Rules tweaked to block challenges to Jong-un

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Rules tweaked to block challenges to Jong-un


Kim Jong-un

North Korea has been altering its political regulations to ensure that Kim Jong-un, chosen successor to North Korean leader Kim Jong-il, ascends to power without trouble from the military.

According to records recently obtained by authorities in South Korea, regulations of the powerful Workers’ Party have been tailored to strengthen the party’s power over the military. Workers’ Party regulations are more powerful than the Communist state’s constitution.

One of the new rules states that “all military activities of the Korean People’s Army are to be executed under the leadership of the Workers’ Party.” Another stipulates, “All political members placed in each military unit lead and command the unit’s general operations as representatives of the Party with full responsibility.”

The new regulations are seen as a way of keeping the North Korean military from rebelling against the government and Kim Jong-un. Analysts have wondered whether the military will accept Kim’s young, inexperienced son as leader.

Also, more power has been given to the Workers’ Party’s Central Military Commission, which Kim Jong-un was appointed vice-chairman of in September. The commission now has the power to “guide overall defense operations.” Earlier, the regulation said that the commission “commands military power.”

The revised regulations also specified that the Party’s secretary, the top post now held by Kim Jong-il, is the automatic head of the Central Military Commission. If Kim Jong-un inherits his father’s position in the party, he will automatically lead the military as well.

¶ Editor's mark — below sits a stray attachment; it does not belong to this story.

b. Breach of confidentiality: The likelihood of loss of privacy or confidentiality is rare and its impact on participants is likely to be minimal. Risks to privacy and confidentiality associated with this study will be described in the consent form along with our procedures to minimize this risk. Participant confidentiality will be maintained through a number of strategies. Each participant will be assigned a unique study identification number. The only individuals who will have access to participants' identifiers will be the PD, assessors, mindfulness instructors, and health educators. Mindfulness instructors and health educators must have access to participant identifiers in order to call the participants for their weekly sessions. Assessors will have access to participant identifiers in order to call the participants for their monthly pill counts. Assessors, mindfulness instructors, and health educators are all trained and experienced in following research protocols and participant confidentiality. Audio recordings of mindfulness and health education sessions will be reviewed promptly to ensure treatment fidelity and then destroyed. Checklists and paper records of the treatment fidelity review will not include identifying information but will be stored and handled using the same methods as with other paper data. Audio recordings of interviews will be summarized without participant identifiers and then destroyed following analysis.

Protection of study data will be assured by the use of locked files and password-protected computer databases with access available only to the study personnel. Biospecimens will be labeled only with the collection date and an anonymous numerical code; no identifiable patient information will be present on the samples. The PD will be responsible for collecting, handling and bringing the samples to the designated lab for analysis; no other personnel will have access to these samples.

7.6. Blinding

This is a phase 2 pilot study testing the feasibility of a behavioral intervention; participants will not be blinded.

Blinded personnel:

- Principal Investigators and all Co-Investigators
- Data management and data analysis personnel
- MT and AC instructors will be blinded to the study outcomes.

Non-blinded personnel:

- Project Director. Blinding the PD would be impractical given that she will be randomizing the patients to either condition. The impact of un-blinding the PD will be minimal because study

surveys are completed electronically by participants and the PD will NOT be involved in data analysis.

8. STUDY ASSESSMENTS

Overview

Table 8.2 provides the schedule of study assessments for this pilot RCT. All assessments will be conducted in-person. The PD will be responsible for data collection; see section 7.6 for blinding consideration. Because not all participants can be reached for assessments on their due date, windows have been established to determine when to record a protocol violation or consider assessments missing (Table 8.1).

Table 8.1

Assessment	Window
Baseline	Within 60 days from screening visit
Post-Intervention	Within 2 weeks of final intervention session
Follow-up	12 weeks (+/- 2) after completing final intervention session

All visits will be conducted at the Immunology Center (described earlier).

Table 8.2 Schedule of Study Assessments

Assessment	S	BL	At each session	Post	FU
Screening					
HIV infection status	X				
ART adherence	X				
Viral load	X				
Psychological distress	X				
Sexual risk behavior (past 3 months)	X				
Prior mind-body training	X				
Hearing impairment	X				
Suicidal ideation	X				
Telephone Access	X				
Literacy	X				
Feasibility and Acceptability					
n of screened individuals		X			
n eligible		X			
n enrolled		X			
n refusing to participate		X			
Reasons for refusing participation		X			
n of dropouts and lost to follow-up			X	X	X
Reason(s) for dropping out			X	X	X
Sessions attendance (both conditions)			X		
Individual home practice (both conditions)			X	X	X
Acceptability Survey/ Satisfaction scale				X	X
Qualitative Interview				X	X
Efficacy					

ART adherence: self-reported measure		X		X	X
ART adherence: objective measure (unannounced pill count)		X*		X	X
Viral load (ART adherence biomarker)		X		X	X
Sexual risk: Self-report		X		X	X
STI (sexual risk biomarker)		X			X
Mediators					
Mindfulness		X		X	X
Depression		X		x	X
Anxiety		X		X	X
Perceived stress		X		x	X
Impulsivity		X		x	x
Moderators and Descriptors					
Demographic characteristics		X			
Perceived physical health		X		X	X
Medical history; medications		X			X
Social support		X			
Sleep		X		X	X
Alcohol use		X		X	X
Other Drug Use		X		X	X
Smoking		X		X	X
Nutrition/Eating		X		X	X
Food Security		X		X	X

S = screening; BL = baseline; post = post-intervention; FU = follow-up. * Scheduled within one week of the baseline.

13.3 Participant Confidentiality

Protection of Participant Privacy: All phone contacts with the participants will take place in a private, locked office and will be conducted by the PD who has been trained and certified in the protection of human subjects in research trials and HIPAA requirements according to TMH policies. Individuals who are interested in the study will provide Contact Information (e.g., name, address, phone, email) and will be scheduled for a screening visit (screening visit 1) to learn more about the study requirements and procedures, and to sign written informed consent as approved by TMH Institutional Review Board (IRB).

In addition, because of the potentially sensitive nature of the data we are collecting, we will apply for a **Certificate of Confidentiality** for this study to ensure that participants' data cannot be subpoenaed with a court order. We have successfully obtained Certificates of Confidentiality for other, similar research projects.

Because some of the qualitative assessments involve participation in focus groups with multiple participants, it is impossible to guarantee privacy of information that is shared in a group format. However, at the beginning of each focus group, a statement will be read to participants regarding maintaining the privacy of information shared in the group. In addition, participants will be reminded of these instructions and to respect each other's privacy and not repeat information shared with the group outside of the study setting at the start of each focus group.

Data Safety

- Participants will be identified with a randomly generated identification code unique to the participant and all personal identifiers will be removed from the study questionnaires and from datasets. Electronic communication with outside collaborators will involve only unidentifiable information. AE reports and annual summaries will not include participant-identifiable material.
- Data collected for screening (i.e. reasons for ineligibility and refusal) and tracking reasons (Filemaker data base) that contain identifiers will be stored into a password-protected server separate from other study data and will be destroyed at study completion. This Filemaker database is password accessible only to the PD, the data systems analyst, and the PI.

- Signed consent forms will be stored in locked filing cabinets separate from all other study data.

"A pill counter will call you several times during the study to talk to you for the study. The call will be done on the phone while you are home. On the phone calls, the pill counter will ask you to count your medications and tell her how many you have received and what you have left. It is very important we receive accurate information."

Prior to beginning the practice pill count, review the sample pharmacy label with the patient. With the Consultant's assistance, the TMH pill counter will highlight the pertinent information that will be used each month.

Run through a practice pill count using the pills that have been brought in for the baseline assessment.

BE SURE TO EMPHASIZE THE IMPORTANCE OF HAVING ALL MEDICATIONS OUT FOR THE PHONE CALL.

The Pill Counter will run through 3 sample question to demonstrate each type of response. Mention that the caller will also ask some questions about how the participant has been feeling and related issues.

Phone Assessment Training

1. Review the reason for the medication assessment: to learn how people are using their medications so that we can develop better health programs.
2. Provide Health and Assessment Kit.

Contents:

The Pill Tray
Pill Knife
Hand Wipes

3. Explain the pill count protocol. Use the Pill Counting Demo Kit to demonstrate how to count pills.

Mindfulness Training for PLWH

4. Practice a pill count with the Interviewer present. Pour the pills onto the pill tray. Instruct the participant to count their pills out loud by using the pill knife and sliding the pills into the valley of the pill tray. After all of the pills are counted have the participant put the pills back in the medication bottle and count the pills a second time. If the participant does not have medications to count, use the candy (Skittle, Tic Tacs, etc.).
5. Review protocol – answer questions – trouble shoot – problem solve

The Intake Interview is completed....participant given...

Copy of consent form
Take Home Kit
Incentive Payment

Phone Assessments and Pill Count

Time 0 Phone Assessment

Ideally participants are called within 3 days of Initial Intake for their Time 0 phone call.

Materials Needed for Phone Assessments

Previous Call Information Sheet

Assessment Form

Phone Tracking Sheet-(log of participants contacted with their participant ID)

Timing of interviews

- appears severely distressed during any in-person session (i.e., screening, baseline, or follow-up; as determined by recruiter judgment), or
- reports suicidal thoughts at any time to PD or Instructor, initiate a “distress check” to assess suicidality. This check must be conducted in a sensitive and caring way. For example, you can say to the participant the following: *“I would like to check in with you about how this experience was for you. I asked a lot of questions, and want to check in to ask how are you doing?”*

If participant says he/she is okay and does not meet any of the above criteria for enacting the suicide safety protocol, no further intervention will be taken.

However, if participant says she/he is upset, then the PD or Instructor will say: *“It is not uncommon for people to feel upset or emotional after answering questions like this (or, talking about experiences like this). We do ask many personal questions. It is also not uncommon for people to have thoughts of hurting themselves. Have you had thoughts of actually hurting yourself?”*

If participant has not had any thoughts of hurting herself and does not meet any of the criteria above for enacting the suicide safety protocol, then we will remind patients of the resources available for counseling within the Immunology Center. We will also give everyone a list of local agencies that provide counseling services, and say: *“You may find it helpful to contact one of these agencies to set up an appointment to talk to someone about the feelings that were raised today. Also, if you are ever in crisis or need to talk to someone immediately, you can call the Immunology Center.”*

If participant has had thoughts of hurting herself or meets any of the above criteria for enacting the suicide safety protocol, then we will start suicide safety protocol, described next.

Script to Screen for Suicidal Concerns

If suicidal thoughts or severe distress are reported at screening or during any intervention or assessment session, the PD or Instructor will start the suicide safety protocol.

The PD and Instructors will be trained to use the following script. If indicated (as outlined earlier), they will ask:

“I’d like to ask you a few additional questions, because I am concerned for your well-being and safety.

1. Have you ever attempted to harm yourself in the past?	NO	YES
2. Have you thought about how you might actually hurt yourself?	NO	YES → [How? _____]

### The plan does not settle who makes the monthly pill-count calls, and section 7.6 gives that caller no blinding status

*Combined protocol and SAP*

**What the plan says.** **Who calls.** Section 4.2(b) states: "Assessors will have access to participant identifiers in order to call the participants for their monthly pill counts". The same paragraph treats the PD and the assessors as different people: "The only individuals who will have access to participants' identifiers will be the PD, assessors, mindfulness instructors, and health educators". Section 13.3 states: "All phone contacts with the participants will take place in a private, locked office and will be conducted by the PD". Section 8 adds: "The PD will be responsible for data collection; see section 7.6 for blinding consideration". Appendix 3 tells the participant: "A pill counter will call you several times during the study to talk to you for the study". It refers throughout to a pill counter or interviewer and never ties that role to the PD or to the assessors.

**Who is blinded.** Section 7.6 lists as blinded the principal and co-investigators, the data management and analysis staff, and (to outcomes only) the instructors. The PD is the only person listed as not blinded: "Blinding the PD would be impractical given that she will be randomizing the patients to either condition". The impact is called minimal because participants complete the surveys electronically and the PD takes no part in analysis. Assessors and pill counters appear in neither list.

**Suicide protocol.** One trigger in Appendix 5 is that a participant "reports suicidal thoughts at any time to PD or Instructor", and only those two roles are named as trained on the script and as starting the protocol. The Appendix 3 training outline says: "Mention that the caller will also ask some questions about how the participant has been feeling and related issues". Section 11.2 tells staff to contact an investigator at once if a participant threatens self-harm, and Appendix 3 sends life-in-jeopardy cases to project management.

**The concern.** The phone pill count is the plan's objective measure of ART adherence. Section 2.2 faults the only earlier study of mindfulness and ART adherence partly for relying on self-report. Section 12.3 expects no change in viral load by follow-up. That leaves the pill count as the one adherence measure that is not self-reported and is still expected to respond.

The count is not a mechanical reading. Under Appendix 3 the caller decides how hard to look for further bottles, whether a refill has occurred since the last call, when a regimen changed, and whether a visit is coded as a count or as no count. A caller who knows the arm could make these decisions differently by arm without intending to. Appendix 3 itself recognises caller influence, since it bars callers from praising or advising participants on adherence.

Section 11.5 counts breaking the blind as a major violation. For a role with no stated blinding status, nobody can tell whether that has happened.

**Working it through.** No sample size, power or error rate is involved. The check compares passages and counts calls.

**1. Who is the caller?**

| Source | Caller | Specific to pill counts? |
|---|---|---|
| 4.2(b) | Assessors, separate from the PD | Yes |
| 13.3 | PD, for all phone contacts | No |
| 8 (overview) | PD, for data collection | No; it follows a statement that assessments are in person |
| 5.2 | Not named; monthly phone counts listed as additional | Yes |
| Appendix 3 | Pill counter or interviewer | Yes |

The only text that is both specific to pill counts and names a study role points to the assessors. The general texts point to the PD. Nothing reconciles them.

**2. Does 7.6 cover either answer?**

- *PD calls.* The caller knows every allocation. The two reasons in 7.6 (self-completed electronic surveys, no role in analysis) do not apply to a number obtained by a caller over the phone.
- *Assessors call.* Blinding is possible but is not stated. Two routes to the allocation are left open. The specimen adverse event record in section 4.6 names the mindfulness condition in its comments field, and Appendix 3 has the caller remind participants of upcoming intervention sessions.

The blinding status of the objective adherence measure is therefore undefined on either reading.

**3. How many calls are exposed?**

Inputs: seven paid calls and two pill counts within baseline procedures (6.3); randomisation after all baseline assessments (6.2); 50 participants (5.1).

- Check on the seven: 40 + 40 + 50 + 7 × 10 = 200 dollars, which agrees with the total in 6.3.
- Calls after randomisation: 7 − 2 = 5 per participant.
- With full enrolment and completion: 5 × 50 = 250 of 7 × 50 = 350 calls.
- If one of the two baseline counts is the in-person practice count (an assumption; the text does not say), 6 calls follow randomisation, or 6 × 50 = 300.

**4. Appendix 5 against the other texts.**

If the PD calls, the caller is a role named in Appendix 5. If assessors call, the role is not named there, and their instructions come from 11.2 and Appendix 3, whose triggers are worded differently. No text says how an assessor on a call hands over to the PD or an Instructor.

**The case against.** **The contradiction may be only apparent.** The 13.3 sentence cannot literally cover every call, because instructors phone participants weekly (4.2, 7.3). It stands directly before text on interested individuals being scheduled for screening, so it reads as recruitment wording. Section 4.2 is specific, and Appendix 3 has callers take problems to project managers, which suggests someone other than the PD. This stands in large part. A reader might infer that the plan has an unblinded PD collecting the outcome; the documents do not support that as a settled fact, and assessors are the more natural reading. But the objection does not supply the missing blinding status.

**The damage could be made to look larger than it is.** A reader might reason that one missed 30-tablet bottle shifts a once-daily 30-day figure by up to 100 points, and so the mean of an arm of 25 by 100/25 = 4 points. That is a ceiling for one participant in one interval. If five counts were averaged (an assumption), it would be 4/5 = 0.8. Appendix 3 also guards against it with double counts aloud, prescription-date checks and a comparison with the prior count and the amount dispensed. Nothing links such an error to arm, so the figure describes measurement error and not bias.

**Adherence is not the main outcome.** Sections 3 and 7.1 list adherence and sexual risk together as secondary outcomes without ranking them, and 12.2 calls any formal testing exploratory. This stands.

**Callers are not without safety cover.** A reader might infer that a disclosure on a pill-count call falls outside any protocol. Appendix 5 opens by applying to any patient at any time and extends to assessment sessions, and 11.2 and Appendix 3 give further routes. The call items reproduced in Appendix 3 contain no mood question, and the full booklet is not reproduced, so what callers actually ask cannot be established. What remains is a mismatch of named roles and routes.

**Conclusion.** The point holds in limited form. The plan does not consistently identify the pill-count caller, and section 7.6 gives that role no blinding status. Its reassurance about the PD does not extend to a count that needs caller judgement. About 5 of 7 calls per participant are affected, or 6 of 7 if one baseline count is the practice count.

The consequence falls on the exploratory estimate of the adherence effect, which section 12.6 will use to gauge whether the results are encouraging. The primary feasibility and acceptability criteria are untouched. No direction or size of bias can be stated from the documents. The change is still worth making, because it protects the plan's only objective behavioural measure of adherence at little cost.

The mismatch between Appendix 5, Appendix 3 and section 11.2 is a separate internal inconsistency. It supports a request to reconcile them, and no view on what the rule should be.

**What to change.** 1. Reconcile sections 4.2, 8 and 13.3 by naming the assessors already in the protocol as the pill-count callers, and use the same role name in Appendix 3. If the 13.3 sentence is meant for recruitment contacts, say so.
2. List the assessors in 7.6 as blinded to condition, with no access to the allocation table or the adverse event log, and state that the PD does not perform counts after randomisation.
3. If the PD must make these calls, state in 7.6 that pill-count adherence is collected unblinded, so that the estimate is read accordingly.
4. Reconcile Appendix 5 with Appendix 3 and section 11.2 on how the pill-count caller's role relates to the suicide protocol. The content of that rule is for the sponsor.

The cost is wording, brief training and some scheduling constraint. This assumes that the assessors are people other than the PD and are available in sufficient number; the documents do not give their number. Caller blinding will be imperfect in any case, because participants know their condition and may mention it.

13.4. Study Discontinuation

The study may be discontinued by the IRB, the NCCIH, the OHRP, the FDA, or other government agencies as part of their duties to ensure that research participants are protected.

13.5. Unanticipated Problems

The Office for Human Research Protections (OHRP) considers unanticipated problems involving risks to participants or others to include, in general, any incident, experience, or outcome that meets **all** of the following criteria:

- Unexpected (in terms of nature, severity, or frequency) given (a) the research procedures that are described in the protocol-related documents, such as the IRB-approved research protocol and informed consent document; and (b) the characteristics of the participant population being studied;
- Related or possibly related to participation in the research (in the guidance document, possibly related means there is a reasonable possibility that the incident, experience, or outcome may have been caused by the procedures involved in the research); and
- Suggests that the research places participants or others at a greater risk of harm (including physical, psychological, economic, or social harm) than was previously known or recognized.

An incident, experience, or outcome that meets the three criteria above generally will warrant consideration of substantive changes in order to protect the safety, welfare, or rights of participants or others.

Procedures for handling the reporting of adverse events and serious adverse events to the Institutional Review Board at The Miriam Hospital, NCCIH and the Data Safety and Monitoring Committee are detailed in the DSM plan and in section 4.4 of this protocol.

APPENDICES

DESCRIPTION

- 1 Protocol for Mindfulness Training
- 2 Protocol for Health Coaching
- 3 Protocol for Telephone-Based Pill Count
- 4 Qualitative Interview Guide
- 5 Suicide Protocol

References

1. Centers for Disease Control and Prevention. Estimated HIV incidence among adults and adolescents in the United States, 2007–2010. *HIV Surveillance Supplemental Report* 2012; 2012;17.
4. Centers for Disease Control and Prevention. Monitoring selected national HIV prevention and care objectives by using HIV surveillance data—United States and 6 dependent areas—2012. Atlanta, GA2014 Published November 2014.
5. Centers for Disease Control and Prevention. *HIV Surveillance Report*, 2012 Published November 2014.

A revised regulation also states that the party convenes at will, with the scrapping of a clause that said a party congress was to be held every five years. Instead, the party is responsible for announcing party conventions six months in advance. The Workers’ Party is also now able to elect senior members and revise regulations through meetings of top delegates, rather than all the party members.

“The fact that they tailored the regulations to make a succession swift and easier in case of an emergency situation like the sudden death of Kim Jong-il is an important point to be made,” one government official said.

But according to the South Korean government, no festivities or celebratory proceedings are scheduled for the birthday of Kim Jong-un, which is today.

“We have not had any particular observations of such events,” said Chun Hae-sung, spokesman of the Ministry of Unification yesterday.

Intelligence sources say Jong-un was born on Jan. 8, 1984, but North Korean authorities are trying to convince the public that he was born in 1982 because it echoes the official birth years of his father and grandfather, North Korea’s first leader Kim Il Sung. Officially, Kim Il Sung was born in 1912.

By Lee Young-jong, Christine Kim []
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